16% unemployment rate would reflect only part of pain

Coronavirus likely to lead another 4.5 million to file jobless claims

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Nearly 3.3 million Americans applied for unemployment benefits last week amid a widespread economic shutdown caused by the coronavirus. This is a “truly unprecedented” number, according to Mark Hamrick, Senior economic analyst at Bankrate.com. (March 26)

AP Domestic

April will almost certainly go down as the worst month ever for American workers. 

The jobs report, out Friday, will likely reveal the highest U.S. unemployment rate on record at 15% to 20%, but even that figure will probably understate the scale of joblessness across the nation.

Some economists reckon that one-third or more of Americans who were laid off in the weeks leading up to the Labor Department’s April jobs survey aren’t even looking for work and so aren’t counted as unemployed. That’s an unusually high figure and reflects the unprecedented economic twilight zone created by the coronavirus pandemic.

The vast majority of states shut down their economies to contain the spread of the coronavirus, and many idled workers are expected to return to their jobs as businesses reopen. But others likely have lost those positions permanently as consumers remain wary of contagion and firms struggle to recoup lost sales even after states allow them to start up again, economists say.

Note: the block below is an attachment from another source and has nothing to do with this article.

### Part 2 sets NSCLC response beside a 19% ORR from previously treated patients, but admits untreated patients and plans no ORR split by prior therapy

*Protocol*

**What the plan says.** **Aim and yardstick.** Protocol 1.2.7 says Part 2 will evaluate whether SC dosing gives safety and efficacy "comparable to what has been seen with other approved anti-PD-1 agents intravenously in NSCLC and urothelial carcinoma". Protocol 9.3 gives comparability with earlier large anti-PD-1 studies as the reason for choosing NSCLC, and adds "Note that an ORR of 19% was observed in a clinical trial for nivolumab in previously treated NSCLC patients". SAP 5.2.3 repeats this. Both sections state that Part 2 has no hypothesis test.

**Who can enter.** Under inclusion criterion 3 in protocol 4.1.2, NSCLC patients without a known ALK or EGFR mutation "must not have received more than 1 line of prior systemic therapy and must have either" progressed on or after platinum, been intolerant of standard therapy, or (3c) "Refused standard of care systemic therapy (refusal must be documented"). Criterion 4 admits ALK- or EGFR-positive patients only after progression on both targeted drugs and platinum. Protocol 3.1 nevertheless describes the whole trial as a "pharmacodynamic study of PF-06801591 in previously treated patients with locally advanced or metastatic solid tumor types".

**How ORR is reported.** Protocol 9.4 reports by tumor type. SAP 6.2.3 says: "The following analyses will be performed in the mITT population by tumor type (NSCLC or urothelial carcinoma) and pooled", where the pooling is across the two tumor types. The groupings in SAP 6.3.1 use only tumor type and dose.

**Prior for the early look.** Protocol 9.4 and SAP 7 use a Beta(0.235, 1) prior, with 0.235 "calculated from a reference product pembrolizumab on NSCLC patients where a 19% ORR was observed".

As a result, the extent of the longer-term damage that the April jobs report highlights will likely be unclear for months.

“The key thing is how rapidly the economy is going to bounce back,” says economist Sophia Koropeckyj of Moody’s Analytics.

More than 30 states began at least partially reopening for business the past week and others are set to follow.

The headline numbers forecast for Friday’s report will be ugly. Economists surveyed by Bloomberg predict 21.5 million job losses and an unemployment rate of 16% — up from 4.4% in March  — both the highest on record by far, according to their median estimate. Keep in mind that February’s 3.5% jobless rate matched a half-century low.

From mid-March until Labor’s employment survey was conducted in mid-April, 22 million Americans filed initial claims for unemployment insurance, a reliable measure that mostly reflects layoffs. Since then, another eight million workers have sought benefits.

The median forecast also expects a largest-ever drop in the labor force participation rate – the share of Americans working or looking for jobs — from 62.7% to 61.3%. Without that decline, the median unemployment rate forecast would be nearly 18% in April, according to Jacob Oubina, senior economist at RBC Capital Markets .   

Lydia Boussour, senior U.S. economist for Oxford Economics, expects the report to show even more job losses — 28 million. She cites an Economic Policy Institute analysis noting that as many as 14 million Americans couldn’t file jobless claims because of swamped phone and computer systems.

Yet she estimates one-third of those laid off left the labor force, pushing the participation rate below 60%, a level that hasn’t been seen in more than 50 years. If those jobless Americans had looked for work, the unemployment rate could soar to upwards of 21%.

In March, an eye-popping 69% of workers who lost their jobs left the labor force, according to Koropeckyj’s analysis of Labor data.

Goldman Sachs expects a broader measure of unemployment — that includes discouraged workers who aren’t looking and part-time workers who want full-time jobs — to leap to a record 29%.